Congress' Responsibility to Vote

Congress' Responsibility to Vote - One of the most...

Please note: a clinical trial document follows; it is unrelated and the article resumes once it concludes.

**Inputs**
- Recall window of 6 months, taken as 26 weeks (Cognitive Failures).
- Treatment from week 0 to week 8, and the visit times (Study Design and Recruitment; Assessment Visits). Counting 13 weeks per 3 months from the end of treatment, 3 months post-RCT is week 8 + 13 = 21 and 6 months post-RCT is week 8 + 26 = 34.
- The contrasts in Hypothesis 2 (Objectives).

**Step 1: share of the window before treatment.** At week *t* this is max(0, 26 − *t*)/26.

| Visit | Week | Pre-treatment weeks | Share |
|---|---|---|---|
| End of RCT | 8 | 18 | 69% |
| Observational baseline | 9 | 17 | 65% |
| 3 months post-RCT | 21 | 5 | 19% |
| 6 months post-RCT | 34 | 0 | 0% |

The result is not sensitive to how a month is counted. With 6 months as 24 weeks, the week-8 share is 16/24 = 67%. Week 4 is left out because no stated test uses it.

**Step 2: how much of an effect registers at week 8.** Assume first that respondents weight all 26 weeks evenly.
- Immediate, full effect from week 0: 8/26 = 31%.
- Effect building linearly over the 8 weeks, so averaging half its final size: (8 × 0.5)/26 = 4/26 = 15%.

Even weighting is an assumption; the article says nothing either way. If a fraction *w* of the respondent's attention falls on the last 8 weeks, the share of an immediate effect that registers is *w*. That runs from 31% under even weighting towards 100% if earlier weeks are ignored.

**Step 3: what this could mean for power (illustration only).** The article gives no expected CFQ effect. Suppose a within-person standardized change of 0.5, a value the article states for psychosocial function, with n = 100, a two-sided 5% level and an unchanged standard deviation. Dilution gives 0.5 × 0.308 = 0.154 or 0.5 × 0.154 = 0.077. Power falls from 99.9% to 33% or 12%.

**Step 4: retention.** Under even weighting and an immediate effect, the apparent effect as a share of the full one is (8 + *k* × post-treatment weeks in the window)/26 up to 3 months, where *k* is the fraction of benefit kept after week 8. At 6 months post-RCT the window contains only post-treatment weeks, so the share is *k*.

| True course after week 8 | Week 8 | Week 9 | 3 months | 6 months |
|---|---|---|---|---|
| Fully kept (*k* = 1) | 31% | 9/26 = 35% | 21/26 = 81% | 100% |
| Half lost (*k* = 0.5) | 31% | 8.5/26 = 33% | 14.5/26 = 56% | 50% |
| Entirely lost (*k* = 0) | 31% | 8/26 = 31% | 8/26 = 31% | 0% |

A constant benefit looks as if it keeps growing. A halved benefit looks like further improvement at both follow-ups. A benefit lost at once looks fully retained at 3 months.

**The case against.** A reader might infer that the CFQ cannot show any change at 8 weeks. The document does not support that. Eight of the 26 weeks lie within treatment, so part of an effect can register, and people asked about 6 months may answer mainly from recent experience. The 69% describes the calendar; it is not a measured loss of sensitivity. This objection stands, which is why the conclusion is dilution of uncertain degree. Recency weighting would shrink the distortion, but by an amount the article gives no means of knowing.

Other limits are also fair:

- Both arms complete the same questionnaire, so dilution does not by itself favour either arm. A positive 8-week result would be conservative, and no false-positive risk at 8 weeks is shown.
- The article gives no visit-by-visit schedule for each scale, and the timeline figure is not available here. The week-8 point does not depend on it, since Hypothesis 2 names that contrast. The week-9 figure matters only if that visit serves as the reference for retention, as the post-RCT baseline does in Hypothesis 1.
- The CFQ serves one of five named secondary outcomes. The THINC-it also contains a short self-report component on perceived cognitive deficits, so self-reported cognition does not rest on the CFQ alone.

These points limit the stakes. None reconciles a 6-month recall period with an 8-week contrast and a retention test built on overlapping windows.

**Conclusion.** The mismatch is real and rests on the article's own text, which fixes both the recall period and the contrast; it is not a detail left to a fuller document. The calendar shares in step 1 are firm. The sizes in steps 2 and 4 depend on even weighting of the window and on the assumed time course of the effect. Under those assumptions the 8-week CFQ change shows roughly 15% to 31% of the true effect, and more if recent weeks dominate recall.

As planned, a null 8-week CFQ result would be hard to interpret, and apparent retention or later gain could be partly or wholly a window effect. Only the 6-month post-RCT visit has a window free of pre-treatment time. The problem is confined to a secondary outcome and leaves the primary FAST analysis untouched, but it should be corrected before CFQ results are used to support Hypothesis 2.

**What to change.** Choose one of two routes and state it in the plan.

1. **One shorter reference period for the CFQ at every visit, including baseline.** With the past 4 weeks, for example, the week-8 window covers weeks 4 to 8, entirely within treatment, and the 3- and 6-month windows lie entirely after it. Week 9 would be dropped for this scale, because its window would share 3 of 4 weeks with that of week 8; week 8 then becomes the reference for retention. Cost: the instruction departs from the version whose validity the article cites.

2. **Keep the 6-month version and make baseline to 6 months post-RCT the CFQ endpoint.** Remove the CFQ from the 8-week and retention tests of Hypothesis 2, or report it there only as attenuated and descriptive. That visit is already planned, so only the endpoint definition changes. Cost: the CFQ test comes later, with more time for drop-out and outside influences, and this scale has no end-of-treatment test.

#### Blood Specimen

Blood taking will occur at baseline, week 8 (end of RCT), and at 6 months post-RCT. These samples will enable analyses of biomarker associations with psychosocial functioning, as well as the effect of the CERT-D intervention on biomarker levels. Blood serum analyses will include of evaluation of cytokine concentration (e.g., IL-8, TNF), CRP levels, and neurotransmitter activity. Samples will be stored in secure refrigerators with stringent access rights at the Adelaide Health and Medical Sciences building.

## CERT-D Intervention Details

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One of the most important responsibilities a Member of Congress has is to vote. Members are called upon hundreds of times a year to vote yes or no on a many bills, motions, and amendments. Members really do show up to vote. The questions Members are asked to vote on include all the important issues we care about — gun control, school safety, abortion rights, education assistance, environmental programs, social security reform, Medicare costs, trade — and many more. Before a major vote, Members are receive opinions months, weeks, and sometimes even minutes ahead of time. Their offices receive bags full of letters, e-mails, faxes, and phone calls from their constituents, with conflicting opinions. Expert witnesses testify before congressional hearings. Special interest groups send in background material. Reports and studies come from Congressional agencies. Other members of Congress send letters with recommendations. The President’s administration gives its opinion. How does a Member get through all this and decide? Some people think they just vote the way special interest groups or party leaders tell them to. Others think Members vote only how they want to, no matter what pressure is put on them. The answer is really somewhere in between. They study, think and analyze all the important decisions of how to vote. Members have many — including the President, the party leadership, constituents, colleagues, special interest groups, the media, and political contributors. Here’s what they do: Information Gathering Members learn about the arguments on the opposing sides of public policy issues. They get them from constitutional or legal analyses, statistics or data, moral or ethical reasons, public policy arguments, or all of these. They also look at things like cost to the
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